A Veteran of the United States Army Entered ‘Combat Mode’ in Order to Take Out the Gunman at Club Q.
Richard M. Fierro, a veteran who served for 15 years, was at the nightclub in Colorado Springs with his family when the shooter opened fire. Richard M. Fierro was killed in the attack. “I just knew I had to take him down,” he said. “It was my only option.”
On Saturday, Richard M. Fierro was at a table in Club Q with his wife, daughter, and some friends watching a drag show. Suddenly, a flash of gunfire ripped across the nightclub, and instincts that had been honed during four combat deployments in Iraq and Afghanistan immediately kicked in. Richard M. Fierro was able to take cover and protect his loved ones in the midst of the chaos. Fight back and protect your people, he counseled himself, he told himself.
Mr. Fierro, 45, spent 15 years as an Army officer and left as a major in 2013, according to military records. In an interview on Monday at his house, where his wife and daughter were still recovering from injuries, he described charging through the chaos at the club, tackling the gunman, and beating him bloody with the gunman’s own gun. He also said that he did this while his wife and daughter were still recovering from their wounds.
Mr. Fierro was standing in his driveway when he spoke these words as he shook his head and said, “I don’t know exactly what I did, I just went into combat mode.” An American flag was flapping lazily in the bitterly cold air. “I just know that I need to kill this guy before he kills us all,” the speaker said.
During the short-lived rampage that took place at the club, the authorities arrested 22-year-old Anderson Lee Aldrich and charged him with the murders of five people. They also say that 18 other people were injured during the incident. On Sunday, officials stated that the number of fatalities could have been much higher if the customers of the bar had not intervened to stop the shooter.
Mr. Fierro, according to Mayor John Suthers, “saved a lot of lives” in the course of his career. The mayor reported that he had a conversation with Mr. Fierro and was impressed by the latter’s modesty. “I have never come across a person who engaged in such heroic actions and was so modest about it,” said the man.
It was supposed to be a fun night out for the whole family — the war veteran and his wife, Jess, along with their daughter Kassandra, her longtime boyfriend Raymond Green Vance, and two friends of the family were going to watch one of his daughter’s friends perform a drag act. However, the night turned out to be a disaster.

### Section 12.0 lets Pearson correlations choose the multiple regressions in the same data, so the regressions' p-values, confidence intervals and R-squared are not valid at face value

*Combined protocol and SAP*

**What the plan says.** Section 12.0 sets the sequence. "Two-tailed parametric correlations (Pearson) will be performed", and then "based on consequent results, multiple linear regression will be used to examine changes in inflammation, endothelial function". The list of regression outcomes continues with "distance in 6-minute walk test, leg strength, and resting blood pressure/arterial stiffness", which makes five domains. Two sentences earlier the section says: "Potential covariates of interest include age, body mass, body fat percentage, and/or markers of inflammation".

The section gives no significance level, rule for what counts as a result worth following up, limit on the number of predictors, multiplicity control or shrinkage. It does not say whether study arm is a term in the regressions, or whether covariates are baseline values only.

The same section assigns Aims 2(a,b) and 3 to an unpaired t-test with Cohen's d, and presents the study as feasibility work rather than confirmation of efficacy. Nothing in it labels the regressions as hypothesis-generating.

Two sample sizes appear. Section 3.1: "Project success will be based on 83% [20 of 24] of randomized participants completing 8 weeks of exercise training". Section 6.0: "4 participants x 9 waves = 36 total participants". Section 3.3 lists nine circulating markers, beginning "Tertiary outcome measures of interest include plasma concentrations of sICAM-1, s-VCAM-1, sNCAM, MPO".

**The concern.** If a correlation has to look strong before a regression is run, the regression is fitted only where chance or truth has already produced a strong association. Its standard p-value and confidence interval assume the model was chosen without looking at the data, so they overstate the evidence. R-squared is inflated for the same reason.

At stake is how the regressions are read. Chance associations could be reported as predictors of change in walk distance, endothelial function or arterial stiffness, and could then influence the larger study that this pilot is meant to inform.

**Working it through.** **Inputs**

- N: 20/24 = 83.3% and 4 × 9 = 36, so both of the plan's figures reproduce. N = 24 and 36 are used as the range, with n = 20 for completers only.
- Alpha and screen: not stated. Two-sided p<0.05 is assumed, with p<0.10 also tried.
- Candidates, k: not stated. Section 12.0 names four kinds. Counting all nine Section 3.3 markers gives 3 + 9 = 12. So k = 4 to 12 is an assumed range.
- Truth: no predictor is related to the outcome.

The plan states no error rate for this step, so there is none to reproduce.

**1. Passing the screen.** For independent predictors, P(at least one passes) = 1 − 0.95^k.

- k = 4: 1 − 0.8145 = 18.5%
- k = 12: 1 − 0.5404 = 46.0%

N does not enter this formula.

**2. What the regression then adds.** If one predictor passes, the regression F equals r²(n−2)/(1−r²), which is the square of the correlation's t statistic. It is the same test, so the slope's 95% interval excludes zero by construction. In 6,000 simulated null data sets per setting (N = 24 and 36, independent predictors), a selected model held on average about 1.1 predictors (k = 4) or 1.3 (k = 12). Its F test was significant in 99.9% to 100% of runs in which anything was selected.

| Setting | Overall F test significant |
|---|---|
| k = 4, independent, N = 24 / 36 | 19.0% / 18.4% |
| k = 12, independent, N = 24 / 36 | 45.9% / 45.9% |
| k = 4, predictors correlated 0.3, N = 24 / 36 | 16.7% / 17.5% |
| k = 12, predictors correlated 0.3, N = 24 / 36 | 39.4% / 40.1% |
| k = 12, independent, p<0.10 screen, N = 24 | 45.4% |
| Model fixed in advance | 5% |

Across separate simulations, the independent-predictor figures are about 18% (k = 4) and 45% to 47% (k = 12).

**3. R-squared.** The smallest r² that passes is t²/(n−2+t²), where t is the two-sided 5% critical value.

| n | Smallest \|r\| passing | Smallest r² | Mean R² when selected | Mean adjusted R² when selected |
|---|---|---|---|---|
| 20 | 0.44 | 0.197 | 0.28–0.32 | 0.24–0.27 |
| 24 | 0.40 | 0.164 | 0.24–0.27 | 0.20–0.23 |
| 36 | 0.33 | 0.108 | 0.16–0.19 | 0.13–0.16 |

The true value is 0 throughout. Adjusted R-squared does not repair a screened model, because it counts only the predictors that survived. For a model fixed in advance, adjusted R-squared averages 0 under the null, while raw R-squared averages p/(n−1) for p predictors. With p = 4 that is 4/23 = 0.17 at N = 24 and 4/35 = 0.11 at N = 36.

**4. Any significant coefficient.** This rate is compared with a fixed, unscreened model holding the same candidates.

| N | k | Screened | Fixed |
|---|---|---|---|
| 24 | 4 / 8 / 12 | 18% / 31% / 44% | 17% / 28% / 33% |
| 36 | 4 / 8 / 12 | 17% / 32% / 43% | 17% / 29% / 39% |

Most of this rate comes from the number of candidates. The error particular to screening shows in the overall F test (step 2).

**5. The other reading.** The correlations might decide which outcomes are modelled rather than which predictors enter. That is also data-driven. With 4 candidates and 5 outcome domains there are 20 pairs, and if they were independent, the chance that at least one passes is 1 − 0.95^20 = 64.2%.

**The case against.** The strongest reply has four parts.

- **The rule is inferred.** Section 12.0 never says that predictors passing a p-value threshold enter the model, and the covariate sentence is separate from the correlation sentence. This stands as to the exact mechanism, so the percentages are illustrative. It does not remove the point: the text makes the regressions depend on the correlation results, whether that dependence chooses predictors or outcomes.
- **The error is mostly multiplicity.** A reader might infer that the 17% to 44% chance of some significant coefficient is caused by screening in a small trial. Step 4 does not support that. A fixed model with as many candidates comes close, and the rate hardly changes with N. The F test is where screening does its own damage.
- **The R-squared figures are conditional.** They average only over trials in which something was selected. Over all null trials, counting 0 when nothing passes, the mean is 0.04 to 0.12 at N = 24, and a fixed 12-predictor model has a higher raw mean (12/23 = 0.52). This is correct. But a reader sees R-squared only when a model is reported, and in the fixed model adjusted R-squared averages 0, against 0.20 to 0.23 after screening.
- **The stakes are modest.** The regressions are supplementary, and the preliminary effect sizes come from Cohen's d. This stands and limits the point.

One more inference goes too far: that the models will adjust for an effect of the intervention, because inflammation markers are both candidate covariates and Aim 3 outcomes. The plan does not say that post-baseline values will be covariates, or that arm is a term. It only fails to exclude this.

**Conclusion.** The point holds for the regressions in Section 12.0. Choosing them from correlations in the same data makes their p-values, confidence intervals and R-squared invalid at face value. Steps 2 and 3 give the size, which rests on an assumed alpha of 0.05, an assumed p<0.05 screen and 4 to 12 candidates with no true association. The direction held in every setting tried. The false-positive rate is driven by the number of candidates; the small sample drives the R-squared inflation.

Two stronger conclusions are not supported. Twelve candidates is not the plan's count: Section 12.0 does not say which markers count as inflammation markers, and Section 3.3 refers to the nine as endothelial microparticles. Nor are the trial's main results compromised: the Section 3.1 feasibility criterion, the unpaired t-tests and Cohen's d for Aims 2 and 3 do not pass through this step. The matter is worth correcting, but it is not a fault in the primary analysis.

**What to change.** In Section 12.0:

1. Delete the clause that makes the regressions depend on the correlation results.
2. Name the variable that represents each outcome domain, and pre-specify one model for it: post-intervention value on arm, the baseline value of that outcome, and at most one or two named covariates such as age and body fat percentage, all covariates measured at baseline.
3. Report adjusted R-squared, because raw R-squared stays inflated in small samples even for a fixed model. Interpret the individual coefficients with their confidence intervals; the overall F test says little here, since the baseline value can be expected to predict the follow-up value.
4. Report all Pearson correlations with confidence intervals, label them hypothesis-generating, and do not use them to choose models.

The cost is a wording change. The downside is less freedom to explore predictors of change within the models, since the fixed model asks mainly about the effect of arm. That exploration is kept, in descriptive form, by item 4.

Mr. Fierro was really enjoying himself at the drag show he went to for the very first time. After serving in the military for 15 years, he was now enjoying his time as a civilian and as a father, and he was at the concert to see one of his daughter’s old high school friends perform.
When he was describing the evening, he said something along the lines of, “These kids want to live that way, want to have a good time, have at it.” “I’m happy about it because that was what I fought for, so they can do whatever the hell they want,” she said. “I’m happy about it because that is what I fought for.”
Mr. Fierro was working on improving his social skills in order to go out more. While serving in Iraq and Afghanistan, he had been the target of gunfire, witnessed the destruction caused by roadside bombs, and seen friends die. He was honored with the Bronze Star on two separate occasions.
The wars were both in the past and in the present at the same time. There were some things that he was never going to forget. After returning home, it took him some time before he could relax around large groups of people. It was impossible for him not to be watchful. When he went to restaurants, he would always sit against the wall with his back to the entrance. No matter how hard he tried to kick back and relax, there was always a part of him that was braced for an assault, like an itch that couldn’t be scratched.
He had a poor track record of trustworthiness and was easily enraged. His wife and daughter had been put through the ringer as a result. He was putting some effort into it. In addition to the medication, there were sessions with a mental health professional. He got rid of any and all firearms that were in the home. In order to differentiate himself from his time spent in the military, he let his hair grow long and developed a long, white goatee.
He and his wife owned and operated a prosperous local brewery known as Atrevida Beer Co., and he enjoyed a cordial relationship with his daughter and the man she had been dating for many years. But he also came to terms with the fact that war would follow him wherever he went.
However, while he was at Club Q that evening, he did not in the least think about the war. The ladies were getting their groove on. He was kidding around with his companions. After that, shooting started up again.
There was a rapid succession of flashes near the entrance, along with the reassuring sound of gunfire from close range. It was embarrassingly obvious to Mr. Fierro. He fell to the ground without any prior consideration, dragging his friend down with him. The bar was riddled with bullet holes, and patrons’ bottles and glasses were shattered as a result. People let out screams. Mr. Fierro looked up and saw a figure that was as large as a bear, easily weighing more than 300 pounds, and carrying a rifle that was very similar to the one he had carried in Iraq. The figure was wearing body armor. The shooter was making his way through the bar in the direction of a door that led to a patio where a large number of people had taken refuge.